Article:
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BDUK publishes latest premises passed and cost information
Friday 18 November 2016 11:08:16 by Andrew Ferguson

The clocks have gone back and the countdown to Christmas is in full flow, which means its the time for all the Q3 2016 updates and one of these is the official premises passed figures from the BDUK team at DCMS.

Cumulative to end of: Premises with superfast broadband service made available BDUK funding (£) Number of premises covered per £million of broadband delivery programme expenditure
December 2012 254 £434,735 584
March 2013 16,638 £6,767,185 2,459
June 2013 38,343 £6,767,185 5,666
September 2013 111,968 £10,347,568 10,821
December 2013 273,731 £14,182,547 19,301
March 2014 508,801 £58,586,408 8,685
June 2014 888,113 £72,437,233 12,260
September 2014 1,383,777 £99,766,011 13,870
December 2014 1,908,725 £252,084,918 7,572
March 2015 2,411,395 301,444,870 7,999
June 2015 2,905,764 £331,828,330 8,757
September 2015 3,311,843 £372,153,178 8,899
December 2015 3,625,369 £406,918,848 8,909
March 2016 3,840,643 £476,742,422 8,056
June 2016 4,021,047 £492,573,929 8,163
September 2016 4,168,739 £497,656,699 8,377

As usual the premises count only includes those premises where superfast broadband at speeds of over 24 Mbps is available (and excludes any that could get an alternative e.g. Virgin Media). We know that many complain that many cabinets run out of capacity and people have to wait to order due to service popularity in some areas and we have looked at this a couple of times in 2016 and the number of premises affected range from 1.5% to 2% at any one time.

The financial totals only include money released by Westminster, the money added by local councils and the devolved administrations (Scotland and Wales) is not accounted for, and similar with money from the European Development Fund. Release of that information would be down to each individual project.

The 4.1 million premises represents 14% of the premises in the UK and to help people visualise what degree of change this has contributed to, we have included several maps showing the levels of change since December 2012 when the first BDUK cabinet went live in North Yorkshire. The levels of change are not purely down to the BDUK phase 1 and phase 2 projects as there have been improvements in commercial coverage too, but the maps show that while for those in the 8% of the UK without a fixed line superfast option nothing has changed for millions of others the picture has improved. (We are aware the maps show just Great Britain - our next bit of work on maps is to show the change per constituency which will then include Northern Ireland).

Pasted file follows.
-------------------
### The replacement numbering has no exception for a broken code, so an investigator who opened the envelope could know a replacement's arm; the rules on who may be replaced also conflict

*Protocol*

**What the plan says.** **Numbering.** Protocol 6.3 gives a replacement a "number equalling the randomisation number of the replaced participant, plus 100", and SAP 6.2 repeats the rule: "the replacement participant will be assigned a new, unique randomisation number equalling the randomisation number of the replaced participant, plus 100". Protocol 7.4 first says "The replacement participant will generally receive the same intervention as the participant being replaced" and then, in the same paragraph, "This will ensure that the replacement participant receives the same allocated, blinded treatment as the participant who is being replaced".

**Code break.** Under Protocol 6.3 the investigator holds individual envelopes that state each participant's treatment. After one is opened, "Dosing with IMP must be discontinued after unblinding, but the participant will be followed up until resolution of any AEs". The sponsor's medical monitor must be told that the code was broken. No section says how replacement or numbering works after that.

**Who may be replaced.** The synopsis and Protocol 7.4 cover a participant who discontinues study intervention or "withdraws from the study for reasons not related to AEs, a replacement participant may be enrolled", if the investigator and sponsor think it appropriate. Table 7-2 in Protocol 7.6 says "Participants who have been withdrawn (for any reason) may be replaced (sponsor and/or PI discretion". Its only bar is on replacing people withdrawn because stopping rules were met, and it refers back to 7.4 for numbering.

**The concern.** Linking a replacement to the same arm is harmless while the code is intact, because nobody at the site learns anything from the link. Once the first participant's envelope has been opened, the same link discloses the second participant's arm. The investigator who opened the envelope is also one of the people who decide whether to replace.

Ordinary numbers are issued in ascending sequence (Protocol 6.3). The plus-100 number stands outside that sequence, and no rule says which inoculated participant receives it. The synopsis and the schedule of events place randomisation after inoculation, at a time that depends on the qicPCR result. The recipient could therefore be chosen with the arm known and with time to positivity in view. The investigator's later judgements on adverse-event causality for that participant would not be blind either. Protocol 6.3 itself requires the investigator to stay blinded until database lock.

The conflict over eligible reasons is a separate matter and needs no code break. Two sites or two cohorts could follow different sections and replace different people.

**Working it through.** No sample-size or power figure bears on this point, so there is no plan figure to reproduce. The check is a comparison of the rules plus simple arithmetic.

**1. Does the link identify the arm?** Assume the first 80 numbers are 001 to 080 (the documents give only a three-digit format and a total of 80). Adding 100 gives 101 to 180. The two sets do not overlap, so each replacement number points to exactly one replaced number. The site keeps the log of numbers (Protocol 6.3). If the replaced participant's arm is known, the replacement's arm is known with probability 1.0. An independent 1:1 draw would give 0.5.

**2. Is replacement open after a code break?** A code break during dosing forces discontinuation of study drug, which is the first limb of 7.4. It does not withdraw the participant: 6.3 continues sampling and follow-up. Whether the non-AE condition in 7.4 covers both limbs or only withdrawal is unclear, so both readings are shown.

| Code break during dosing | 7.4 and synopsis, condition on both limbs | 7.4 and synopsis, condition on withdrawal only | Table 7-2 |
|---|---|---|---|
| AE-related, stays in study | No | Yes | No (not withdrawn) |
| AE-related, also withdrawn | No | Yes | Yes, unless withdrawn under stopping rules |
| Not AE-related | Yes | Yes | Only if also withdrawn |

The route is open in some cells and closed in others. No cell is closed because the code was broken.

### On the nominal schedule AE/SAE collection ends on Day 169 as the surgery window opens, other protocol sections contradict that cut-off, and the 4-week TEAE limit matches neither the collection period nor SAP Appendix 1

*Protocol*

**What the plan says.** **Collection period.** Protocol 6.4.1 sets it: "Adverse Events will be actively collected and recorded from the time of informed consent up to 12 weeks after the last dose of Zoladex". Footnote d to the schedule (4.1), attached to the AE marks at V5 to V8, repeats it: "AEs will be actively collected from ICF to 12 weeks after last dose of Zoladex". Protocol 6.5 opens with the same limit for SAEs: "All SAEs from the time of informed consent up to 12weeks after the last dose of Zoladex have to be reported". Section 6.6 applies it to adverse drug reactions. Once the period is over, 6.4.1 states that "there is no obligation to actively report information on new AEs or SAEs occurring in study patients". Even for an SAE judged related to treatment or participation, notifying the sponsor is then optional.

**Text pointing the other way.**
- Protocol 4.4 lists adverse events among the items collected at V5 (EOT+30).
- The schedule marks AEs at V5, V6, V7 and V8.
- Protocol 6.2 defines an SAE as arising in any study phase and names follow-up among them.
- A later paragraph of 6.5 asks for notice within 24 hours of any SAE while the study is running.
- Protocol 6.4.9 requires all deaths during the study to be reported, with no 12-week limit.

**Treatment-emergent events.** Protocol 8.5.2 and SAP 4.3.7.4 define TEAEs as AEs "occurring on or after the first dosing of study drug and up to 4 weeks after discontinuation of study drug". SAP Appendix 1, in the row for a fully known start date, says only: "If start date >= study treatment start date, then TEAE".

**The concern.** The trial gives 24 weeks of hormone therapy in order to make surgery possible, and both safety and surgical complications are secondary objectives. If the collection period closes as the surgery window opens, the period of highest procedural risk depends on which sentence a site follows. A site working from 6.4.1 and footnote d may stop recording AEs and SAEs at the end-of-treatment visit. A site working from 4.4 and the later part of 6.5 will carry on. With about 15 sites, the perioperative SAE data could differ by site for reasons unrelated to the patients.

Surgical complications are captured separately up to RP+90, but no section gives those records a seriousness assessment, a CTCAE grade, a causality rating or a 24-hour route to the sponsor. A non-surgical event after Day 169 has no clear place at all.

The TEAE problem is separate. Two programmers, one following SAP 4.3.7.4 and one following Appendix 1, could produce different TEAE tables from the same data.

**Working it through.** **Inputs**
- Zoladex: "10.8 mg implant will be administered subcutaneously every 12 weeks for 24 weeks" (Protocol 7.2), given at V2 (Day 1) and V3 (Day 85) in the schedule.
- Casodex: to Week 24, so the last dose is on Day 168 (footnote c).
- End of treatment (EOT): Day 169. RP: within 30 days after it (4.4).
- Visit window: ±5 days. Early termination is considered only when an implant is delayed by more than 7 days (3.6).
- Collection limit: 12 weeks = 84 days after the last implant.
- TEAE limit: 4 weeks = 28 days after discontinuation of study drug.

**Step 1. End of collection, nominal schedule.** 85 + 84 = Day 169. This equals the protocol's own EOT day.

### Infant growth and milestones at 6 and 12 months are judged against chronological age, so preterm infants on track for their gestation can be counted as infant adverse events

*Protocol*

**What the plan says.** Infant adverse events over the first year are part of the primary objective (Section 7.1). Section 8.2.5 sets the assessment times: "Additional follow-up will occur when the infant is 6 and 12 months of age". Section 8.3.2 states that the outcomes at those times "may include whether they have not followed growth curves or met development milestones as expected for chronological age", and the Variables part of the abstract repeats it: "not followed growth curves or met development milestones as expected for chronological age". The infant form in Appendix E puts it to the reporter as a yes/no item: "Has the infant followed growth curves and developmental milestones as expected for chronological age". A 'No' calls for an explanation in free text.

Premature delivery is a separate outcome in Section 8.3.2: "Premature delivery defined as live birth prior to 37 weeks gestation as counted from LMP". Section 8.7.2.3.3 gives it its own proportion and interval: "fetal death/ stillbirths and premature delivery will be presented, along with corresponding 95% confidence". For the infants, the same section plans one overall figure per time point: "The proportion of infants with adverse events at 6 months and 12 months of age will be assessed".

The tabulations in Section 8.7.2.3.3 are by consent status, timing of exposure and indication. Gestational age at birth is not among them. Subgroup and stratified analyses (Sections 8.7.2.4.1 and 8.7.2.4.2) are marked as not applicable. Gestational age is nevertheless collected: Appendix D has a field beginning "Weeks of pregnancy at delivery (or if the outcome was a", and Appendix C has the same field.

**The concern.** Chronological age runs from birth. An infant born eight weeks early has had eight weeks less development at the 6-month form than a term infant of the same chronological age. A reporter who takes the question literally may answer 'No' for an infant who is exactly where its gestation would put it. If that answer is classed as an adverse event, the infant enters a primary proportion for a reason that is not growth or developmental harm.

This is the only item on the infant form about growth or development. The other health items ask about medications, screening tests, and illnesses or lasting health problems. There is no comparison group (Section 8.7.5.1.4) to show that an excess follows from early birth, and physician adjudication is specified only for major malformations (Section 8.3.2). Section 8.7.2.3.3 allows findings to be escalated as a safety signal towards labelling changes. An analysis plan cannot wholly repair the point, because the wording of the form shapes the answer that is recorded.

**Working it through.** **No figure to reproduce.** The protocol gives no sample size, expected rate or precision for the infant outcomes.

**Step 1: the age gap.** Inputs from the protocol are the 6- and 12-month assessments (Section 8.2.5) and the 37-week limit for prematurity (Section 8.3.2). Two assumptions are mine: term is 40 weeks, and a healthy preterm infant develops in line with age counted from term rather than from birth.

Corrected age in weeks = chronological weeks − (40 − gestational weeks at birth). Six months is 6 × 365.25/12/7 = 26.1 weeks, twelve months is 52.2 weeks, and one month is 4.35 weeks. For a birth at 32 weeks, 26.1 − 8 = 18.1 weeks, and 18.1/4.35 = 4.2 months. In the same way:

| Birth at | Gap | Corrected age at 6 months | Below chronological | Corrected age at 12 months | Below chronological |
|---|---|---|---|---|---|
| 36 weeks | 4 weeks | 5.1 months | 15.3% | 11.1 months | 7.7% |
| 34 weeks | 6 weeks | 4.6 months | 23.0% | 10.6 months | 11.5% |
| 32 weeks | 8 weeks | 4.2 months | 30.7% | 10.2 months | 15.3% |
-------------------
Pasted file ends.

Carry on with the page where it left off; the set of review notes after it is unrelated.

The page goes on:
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Alternate view with numeric labels

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Posted by TheEulerID 2 months ago
I believe that the money is paid to the BDUK local projects, so is not necessarily immediately passed on to the BDUK contractor (which is usually BT of course).
In trying to work out how much money in total has been received by BT, the best source I can find is the BT quarterly reports, albeit even that is complicated by the gain-share/claw back mechanism. It would be nice to have an independent source of what has been paid over and when.
Posted by ValueforMoney 2 months ago
The EurlerID, the gross payments, if you follow that in BT quarterly statements accumulate to £843m to the end of July 2016, and another £28m gross in Q2. Although there is a little messing around trying to net this the gross number reflects the receipts. It is requirement to report it in this manner.
Of the £292m clawback, I have counted £89m re-farmed in subsequent phases.
Posted by ValueforMoney 2 months ago
Given the financial resources available I do not understand why BT do not press on. Phase subsidies available equal £1.17bn and a further £327m of phase subsidies were made available before SA33671 expired.
Posted by andrew (Favicon staff member) 2 months ago
BT cannot press on without the go ahead and things like OMR and new tenders.

Phase I and Phase II projects had distinct goals, if met and money left then its over to council/authority to define next intervention, or decide to stop and wait for release of money back to public purse eventually.
Posted by ValueforMoney 2 months ago
Andrew, Under phase 2 let under 33671, some 540k additional premises were let.

Posted by ValueforMoney 2 months ago
Minor correction q2 gross state aid receipt was £34m so accumulated is now £877m